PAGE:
Will Writing & Estate Planning Jargon Buster
- Written by: Jason
- Category: Care Home Fee Planning, Document Storage, Funeral Planning, Inheritance Tax Planning, Lasting Power Of Attorney, Probate, Tenancy Status / Land Registry, Will Writing
- Published: 17th December 2013
Confused About Will Writing and Estate Planning Terminology?
In order to help you through the maze of Will Writing and Estate Planning technical Terms. Mind At Rest Wills have put together an A to Z glossary of the most common legal terms used in writing your Wills and Trusts, we hope you find it useful.
This is someone who is appointed by law to deal with the affairs of the person who has died. An administrator could be appointed because the person who died did not have a Will or they had a Will but did not appoint an Executor or the person appointed does not wish to act
These are valuable possessions you own. The most valuable asset is more than likely to be your home but will also include your money and personal possessions.
This is anyone who is referenced to benefit from a Will or a Trust.
A gift left in a Will, which can be money or a personal possession, but not land or property.
‘Bona Vacantia’ means vacant goods and is the name given to ownerless property, which by law passes to the Crown. The Treasury Solicitor acts for the Crown to administer the estates of people who die intestate (without a Will) and without known kin (entitled blood relatives) and collect the assets of dissolved companies and other various ownerless goods in England and Wales.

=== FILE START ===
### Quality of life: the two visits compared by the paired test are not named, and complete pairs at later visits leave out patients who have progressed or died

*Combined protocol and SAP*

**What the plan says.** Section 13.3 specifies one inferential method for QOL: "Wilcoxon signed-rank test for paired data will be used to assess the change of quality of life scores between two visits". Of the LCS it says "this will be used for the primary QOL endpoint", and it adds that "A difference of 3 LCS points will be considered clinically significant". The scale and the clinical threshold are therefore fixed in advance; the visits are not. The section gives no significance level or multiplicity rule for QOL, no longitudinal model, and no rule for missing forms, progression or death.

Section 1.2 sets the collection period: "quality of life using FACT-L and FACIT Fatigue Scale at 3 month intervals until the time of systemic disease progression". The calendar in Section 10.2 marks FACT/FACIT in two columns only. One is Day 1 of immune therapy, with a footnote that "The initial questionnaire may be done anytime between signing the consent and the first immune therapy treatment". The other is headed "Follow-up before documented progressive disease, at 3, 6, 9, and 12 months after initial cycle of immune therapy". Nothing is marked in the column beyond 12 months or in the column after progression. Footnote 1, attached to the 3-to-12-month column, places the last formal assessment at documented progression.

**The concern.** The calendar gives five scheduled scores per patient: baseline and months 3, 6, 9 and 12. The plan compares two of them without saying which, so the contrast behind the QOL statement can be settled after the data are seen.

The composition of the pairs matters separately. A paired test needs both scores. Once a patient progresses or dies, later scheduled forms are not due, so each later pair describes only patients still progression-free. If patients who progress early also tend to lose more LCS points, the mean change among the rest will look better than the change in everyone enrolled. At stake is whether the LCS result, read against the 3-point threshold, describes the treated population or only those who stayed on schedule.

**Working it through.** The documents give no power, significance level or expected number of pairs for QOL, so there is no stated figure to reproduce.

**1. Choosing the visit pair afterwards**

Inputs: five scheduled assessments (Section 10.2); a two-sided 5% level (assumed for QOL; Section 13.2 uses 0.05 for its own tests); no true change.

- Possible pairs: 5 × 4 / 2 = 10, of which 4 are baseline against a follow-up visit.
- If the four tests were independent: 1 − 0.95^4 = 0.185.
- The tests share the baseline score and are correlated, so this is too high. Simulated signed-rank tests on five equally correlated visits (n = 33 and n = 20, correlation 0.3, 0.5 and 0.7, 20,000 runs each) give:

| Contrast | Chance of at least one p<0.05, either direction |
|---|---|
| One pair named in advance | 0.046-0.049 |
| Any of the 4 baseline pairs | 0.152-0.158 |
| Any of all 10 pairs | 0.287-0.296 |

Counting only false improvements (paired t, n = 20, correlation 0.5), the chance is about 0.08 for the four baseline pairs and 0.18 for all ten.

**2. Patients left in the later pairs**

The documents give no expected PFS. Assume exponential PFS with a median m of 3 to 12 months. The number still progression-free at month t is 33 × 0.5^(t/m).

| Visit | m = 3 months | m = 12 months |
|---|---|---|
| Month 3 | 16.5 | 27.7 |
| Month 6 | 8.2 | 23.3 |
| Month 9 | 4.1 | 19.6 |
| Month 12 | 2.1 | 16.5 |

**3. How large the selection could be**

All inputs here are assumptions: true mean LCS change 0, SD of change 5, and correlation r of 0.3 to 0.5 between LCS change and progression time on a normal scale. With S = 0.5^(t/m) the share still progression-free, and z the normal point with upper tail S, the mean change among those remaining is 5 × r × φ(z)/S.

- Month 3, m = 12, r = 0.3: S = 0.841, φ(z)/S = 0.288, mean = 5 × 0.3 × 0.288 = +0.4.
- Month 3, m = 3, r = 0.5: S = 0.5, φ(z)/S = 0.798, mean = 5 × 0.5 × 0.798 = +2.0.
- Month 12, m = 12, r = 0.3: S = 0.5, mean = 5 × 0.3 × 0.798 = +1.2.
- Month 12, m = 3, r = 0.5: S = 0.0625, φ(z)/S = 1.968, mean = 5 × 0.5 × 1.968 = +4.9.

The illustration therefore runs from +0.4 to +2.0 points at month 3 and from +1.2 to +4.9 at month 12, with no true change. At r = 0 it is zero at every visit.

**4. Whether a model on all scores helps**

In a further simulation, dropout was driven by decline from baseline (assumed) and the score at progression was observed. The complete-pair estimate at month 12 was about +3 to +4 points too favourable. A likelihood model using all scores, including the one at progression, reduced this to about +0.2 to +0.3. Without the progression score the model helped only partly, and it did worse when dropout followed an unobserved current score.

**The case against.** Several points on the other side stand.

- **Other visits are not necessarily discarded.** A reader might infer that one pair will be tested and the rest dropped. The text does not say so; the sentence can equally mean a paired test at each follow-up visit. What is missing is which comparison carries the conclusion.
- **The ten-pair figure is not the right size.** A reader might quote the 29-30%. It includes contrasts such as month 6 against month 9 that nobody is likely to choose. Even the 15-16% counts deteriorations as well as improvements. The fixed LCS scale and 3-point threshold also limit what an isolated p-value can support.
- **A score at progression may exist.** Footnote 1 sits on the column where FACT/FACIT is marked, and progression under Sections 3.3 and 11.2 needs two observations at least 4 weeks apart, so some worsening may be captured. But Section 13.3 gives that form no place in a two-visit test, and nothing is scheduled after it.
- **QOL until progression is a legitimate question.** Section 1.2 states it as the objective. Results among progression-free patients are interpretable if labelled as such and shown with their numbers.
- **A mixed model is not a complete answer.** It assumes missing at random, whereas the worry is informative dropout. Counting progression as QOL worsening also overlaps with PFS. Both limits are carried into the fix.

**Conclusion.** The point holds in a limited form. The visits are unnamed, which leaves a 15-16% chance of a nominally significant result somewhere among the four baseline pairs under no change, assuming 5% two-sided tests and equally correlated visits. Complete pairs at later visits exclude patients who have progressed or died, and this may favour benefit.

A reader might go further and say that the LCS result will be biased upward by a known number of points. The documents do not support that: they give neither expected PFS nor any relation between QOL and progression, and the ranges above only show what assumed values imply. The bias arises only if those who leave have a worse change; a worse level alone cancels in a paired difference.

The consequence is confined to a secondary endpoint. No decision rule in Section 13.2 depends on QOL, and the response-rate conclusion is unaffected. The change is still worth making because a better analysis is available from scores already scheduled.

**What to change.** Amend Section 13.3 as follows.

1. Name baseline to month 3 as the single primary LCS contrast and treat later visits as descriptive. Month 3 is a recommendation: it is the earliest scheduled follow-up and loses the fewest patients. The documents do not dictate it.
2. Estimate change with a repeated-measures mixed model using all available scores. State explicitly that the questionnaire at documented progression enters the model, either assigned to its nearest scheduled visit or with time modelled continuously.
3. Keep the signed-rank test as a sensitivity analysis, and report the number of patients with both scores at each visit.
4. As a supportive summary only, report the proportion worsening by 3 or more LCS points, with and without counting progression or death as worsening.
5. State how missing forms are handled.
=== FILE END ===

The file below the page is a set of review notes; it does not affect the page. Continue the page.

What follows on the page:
Capital gains tax
This is a tax you pay when you sell or give away an asset worth more than £6,000. The tax is calculated on the gain made on the value of an asset when you dispose of it. Some of your assets are exempt from capital gains tax.
These are movable personal items you own such as; jewellery, furniture, pieces of art and cars.
It’s a means of making amendments/changes to an existing Will.
This is another name for the Government or State. If someone dies intestate without a Will and there is no family, the Estate goes to the Crown.
Deed of Variation
A beneficiary on receipt of an inheritance is able by Law to vary the inheritance they have received. The beneficiary is able to do this within 2 years of the date of death of the deceased. This is called a ‘Deed of Variation.
Originally meant a posthumous grant but has come to be applied commonly to a conveyance that is made for a definitive term, such as an estate for a term of years. A lease is a common example, and demise is sometimes used synonymously with “lease” or “let.”